Barbara Bickart on Shopping Smart for the Holidays
Associate Professor and Dean’s Research Fellow gives advice in BU Today about the most common shopper mistakes and how to avoid them
Excerpts from BU Today:
The future of the economy may be uncertain, but money woes appear not to have dampened the spirits of holiday shoppers. Spending over the four-day weekend following Thanksgiving, including Black Friday and Cyber Monday, reached $59 billion, a 13 percent increase over last year, according to the National Retail Federation. The organization predicts that holiday sales will jump 4 percent over last year’s number, to $586 billion.
What does it all mean? Why do people spend more when they may have less? How can shoppers get the biggest bang for their buck? BU Today spoke with Barbara Bickart, a School of Management associate professor of marketing and a Dean’s Research Fellow, about common holiday shopping pitfalls, why we spend irrationally this time of year, whether we should feel guilty about buying for ourselves, and why we should buy the same gift for everyone on our holiday list.
What are some common mistakes shoppers make during the holidays?
The real issue is being tempted by deals that are right in front of you that seem too good to resist and look like they’re going to go away tomorrow. The retailers do a really good job of trying to convey that this is a limited time offer, that it’s a very precious, valuable, scarce deal, and that there are only so many of these available. So people think, I’ve got to act now.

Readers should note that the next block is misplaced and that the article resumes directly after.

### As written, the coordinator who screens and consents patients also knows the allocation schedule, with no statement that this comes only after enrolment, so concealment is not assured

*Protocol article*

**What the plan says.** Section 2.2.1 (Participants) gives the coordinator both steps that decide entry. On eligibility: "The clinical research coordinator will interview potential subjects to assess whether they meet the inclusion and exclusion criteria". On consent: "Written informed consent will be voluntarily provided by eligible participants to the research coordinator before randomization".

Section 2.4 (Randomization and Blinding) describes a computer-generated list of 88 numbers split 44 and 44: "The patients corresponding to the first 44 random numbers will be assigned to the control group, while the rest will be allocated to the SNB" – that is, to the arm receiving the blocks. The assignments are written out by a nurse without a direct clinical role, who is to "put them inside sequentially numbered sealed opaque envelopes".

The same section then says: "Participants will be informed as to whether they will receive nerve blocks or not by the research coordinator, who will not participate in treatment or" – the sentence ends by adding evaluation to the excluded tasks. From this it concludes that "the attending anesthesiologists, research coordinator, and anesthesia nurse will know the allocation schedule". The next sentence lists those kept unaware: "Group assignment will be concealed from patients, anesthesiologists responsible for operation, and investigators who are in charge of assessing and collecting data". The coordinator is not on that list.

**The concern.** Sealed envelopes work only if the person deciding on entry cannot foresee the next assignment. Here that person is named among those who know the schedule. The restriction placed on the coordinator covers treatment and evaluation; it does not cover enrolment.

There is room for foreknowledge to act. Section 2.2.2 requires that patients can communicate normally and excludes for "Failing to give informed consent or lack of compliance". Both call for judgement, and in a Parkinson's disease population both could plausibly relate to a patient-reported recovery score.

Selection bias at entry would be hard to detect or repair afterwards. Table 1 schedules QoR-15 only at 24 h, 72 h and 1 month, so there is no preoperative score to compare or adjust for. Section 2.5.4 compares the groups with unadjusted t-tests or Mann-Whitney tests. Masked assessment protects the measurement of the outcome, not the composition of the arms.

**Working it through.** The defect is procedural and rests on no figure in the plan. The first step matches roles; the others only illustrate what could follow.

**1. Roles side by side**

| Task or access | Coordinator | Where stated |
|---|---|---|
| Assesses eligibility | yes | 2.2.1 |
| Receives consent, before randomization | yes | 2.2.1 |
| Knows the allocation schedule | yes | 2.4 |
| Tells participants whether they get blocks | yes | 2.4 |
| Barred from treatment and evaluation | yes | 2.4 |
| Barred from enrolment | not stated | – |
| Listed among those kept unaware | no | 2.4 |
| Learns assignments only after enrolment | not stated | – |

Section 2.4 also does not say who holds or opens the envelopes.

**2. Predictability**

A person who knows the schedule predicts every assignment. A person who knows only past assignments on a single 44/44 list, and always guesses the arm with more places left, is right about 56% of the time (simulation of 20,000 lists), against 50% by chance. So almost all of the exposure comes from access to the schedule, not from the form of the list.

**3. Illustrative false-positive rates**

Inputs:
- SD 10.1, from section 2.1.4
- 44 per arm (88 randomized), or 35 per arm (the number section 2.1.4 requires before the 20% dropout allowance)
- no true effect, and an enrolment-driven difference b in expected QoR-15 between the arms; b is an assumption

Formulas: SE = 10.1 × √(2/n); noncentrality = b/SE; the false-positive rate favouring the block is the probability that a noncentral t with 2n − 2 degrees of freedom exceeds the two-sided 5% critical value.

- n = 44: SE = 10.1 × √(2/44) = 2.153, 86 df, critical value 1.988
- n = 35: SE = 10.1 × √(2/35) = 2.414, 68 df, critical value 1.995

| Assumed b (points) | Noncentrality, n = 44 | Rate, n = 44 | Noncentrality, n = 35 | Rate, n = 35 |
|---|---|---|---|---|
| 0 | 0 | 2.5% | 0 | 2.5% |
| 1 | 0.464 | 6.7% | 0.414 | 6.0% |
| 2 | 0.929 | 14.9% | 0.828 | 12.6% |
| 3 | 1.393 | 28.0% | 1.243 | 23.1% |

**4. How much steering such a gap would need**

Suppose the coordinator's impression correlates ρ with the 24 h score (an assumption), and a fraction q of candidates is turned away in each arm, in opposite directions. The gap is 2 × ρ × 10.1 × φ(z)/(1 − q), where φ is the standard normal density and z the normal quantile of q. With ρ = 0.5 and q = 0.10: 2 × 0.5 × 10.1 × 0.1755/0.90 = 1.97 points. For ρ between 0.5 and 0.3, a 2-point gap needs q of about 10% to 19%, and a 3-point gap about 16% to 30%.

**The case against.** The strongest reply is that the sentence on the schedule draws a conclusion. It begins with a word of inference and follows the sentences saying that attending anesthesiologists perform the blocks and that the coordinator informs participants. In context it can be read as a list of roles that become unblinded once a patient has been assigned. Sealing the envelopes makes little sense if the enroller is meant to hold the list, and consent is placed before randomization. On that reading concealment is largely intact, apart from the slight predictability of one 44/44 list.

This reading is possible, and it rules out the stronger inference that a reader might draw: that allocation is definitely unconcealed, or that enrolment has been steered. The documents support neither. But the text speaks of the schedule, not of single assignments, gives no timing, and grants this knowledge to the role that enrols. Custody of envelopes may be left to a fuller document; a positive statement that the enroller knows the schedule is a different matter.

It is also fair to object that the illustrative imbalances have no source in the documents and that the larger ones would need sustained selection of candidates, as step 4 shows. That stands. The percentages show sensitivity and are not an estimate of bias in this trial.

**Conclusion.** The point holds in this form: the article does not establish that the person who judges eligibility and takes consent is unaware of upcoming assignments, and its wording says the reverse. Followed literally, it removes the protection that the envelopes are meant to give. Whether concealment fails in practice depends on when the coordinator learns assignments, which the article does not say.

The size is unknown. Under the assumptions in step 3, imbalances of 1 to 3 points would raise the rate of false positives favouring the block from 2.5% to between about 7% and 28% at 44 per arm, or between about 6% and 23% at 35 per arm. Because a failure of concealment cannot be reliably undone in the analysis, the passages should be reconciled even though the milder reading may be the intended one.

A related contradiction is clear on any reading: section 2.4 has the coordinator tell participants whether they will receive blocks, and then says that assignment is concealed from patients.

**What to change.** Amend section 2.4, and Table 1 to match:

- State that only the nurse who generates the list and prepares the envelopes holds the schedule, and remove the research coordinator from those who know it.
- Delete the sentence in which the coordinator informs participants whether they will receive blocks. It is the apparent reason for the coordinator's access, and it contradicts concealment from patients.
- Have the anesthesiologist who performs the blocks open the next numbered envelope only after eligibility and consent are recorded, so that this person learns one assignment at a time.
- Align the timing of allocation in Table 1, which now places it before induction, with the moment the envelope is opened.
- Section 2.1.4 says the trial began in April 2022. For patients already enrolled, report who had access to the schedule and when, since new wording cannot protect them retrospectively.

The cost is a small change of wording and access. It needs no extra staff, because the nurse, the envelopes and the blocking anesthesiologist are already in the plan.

How can we avoid these pitfalls?
One thing is having a list and knowing exactly what you’re going to get. And if you’re going to get things for yourself, know what those are too, because you’re probably going to be more impulsive for yourself than you are for others.
Another thing is not to go shopping when you’re tired or depleted, because as we make many decisions, we start to become more depleted and then we become more inclined to be impulsive. If you go shopping at a time when it’s not so busy or when you can be energetic, that’s going to help you avoid making those impulsive decisions. A shopping marathon is not a good idea. Do a little bit at a time and maybe do it on a Tuesday night when the stores aren’t so crowded.
See all of Associate Professor Bickart’s tips on BU Today.
Photo by Flickr user ThomasOfNorway.